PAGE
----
Sometimes mistakes in life take years to undo, or cost a fortune, or end up breaking your heart or body.  Most of the time, those mistakes can be learned from, and though dearly earned, that wisdom serves well. Farming mistakes can break your heart, body and bank account too, but at least you get a chance to try whatever it was again not too long after, still smarting from the last fail.   

I shoveled a few wheelbarrows-full of rotting tomatoes into the compost this afternoon from our market garden.  They had been frozen and thawed a few times over the last couple of months, so their consistency was not very lovely to deal with.  These tomatoes could have been harvested, sold, eaten and enjoyed but because they had been so incredibly buried in thick foliage, they were so late in the season and saffron harvest took precedence, and we were all too busy to go battle the vines, they went to waste.  Not even the wild birds ate them. Not even our free-range chickens. Wasted potential. Can you tell I haven’t forgiven myself for this yet?  

Social media is a great resource for farmers - we get ideas from other growers around the world on innovations, crops, and techniques.  We also get to feel envious and frustrated. Other folks’ farms are tidier, more productive, prettier. Oh yeah, that game. Not many people broadcast their mistakes - its the nature of the medium - everything is filtered and curated - I absolutely understand that, but, one can’t help but feel frustrated when a farmer says that they have picked every tomato on their plants well before the first frost, and you see their vines are trimmed and lean and perfect.  Ours were so bushy and crazy that at times I thought I would crawl into that jungle of green never to be seen again - panic-inducing chaos. Dang it.

Harvesting the first few weeks of tomato season were insane - the plants were so vigorous and huge that they took over the whole aisle as well as their allotted space.  There was just enough room to crawl through on my bottom, looking for ripe fruit in the hopes of having enough to make a few baskets to sell. By the end of the season, it was another problem, soooo many tomatoes all at once and not enough time to pick them all. Our interns would shudder at the mention of tomato harvest.  

Summer used to be my favorite season, before farming. Now its winter - its so nice and slow right now! No rushing to try and pick tomatoes when they are perfect, no working till 9pm, no prickly arms from squash leaves, weeds, dirt and sweat. Tomatoes especially may ruin my enjoyment of summer unless I learn how to grow them better! 2020 is going to be the year I learn how to grow tomatoes.  You’ve read it here. Let’s see how I do.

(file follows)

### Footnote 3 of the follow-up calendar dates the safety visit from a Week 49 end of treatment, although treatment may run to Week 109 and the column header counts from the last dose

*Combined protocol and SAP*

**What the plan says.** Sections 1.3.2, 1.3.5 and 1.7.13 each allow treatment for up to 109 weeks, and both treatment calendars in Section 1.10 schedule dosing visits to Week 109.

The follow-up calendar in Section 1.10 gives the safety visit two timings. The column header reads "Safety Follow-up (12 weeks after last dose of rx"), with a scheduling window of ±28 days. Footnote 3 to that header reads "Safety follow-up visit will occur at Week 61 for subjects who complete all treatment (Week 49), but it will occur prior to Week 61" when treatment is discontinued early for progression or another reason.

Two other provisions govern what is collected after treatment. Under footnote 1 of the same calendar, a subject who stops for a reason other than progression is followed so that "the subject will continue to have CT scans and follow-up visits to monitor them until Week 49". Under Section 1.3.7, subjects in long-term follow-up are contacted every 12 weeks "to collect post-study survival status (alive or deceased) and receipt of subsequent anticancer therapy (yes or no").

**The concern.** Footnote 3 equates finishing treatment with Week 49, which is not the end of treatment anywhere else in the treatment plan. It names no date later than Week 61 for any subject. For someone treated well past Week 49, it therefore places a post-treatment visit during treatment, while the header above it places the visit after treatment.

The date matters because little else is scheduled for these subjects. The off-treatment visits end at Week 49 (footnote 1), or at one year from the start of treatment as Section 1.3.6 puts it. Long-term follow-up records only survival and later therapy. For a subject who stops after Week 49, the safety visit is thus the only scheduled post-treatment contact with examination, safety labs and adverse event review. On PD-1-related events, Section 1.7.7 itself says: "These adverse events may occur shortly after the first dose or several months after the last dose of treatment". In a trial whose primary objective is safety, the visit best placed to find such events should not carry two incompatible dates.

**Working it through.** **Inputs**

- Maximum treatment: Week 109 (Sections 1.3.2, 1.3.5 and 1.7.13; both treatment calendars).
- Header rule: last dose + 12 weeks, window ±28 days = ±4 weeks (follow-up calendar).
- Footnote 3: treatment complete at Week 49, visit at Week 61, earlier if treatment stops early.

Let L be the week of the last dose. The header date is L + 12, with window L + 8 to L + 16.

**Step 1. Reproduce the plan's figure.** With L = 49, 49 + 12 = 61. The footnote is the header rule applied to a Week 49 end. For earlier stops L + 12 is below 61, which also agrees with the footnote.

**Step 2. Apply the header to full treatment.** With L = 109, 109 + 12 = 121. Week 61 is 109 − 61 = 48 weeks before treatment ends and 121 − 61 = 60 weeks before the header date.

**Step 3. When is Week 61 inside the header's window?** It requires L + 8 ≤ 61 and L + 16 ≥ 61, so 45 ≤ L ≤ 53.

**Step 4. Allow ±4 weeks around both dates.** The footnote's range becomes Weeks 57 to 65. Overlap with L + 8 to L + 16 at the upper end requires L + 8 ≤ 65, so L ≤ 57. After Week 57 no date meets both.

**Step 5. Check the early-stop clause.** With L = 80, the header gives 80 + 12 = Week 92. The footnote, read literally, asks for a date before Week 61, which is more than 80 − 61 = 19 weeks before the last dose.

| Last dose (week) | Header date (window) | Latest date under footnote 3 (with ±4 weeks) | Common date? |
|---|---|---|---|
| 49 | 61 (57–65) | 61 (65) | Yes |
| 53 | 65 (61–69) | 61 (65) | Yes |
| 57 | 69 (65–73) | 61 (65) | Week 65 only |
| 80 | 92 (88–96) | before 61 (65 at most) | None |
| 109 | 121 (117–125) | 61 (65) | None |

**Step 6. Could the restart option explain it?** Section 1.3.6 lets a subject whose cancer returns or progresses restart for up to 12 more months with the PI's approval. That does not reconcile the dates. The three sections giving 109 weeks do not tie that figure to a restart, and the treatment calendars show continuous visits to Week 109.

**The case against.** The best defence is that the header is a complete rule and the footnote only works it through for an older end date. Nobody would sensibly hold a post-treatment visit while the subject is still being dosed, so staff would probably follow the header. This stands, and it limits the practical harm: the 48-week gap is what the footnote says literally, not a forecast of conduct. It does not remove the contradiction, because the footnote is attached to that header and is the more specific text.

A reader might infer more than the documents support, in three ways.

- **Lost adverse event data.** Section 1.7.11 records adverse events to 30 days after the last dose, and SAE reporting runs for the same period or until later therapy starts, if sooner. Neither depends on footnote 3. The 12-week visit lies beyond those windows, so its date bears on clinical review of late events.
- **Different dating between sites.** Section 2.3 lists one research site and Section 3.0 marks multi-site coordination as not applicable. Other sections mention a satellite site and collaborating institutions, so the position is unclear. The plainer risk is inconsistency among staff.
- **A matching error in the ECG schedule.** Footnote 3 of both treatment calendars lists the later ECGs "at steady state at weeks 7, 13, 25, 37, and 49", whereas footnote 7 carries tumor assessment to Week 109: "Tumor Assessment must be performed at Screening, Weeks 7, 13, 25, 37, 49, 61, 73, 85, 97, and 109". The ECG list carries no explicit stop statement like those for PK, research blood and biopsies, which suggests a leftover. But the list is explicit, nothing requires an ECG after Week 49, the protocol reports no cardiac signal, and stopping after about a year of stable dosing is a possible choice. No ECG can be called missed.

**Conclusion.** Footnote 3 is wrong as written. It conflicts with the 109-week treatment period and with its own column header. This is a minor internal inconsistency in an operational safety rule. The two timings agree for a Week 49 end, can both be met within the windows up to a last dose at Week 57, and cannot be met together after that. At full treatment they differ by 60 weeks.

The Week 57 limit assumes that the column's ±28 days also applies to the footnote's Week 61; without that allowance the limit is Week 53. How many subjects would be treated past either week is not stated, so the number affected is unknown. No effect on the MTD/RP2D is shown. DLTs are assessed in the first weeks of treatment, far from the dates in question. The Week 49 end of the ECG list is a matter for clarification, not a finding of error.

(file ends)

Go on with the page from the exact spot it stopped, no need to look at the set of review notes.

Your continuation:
First step, research.  I am reading and watching videos, and ordering new equipment and reading about how to use it.  We are building a hoop house so we can get a jump on the season, and I plan on doing some trelissing and hard pruning in there.  Second step, planning exactly what varieties to grow and doing more research. We thought we were being smart and replanted at least 25 plants last season that were “Mystery” volunteer tomato plants we discovered from around the farm - wild birds deposited seeds, seeds grew, we thought, "bonus plants = good!"  Nope. Third step, I will have more time in-season to dedicate to tending the growing plants as I am no longer trying to juggle my corporate job and farm - no more weekend-warrior-tomato-grower for me.

What’s the phrase, hindsight is 20/20?  It’s so hard to step aside from your assumptions/hopes/vision of how you want things and what will work to think things through and see the pitfalls that lie ahead.  I’m trying to now - questioning more, which makes getting things done a little slower and sometimes more frustrating, but hopefully better in the long run. I am absolutely positive I will look back in December 2020 and see blatantly obvious new mistakes I made.  

That hugely expensive teacher’s credential degree that I will be paying off the rest of my life even though I was never meant to be a teacher, my previous choices in men that left me heartbroken and pessimistic about the human race, those mistakes I cannot nor do I want a second chance at.  No research or planning can undo those. Tomatoes are my salvation! And Simon.


  • Mona Whitaker

    Just wondering how your doing now since the disruption of vivid hit. An article about your farm prompted me to check it out. I enjoyed reading your honest dis pointments and perceived failures that become learned lessons. I hope things are looking up for you and the farm you have a beautiful place there.

  • Cheryl Przybylski

    I for one love everything about your farm and will be ready to roll my sleeves and help you gather tomatoes this summer.

  • Donna Balzer

    I love this Melinda! So real and true of all of us. Let us know what kinds of tomatoes you choose. I am always on the hunt for something better too!

  • Roxanne

    Wow! Thank you for expressing yourself so eloquently. Your journey has been so similar to mine.
    Bless you for being so honest and sincere in letting us all know the trials and tribulations of being a farmer.

  • Bruce Schmidt

    Living in Sonoma county, where the earth in places is a rich black invitation for growing, when I was working I knew I had co-workers with gardens that would predictably over produce tomatoes, zucchini, cucumbers, peppers, and other veggies they would bring in to work to donate. I also knew where the local truck farms and produce stands are, and there general growing practices, i.e. use of soil amendments, chemicals and beliefs/attitudes. I am thankful for folks willing to toil the fields for the benefits of others… thank you for your work and also for sharing your process as well…

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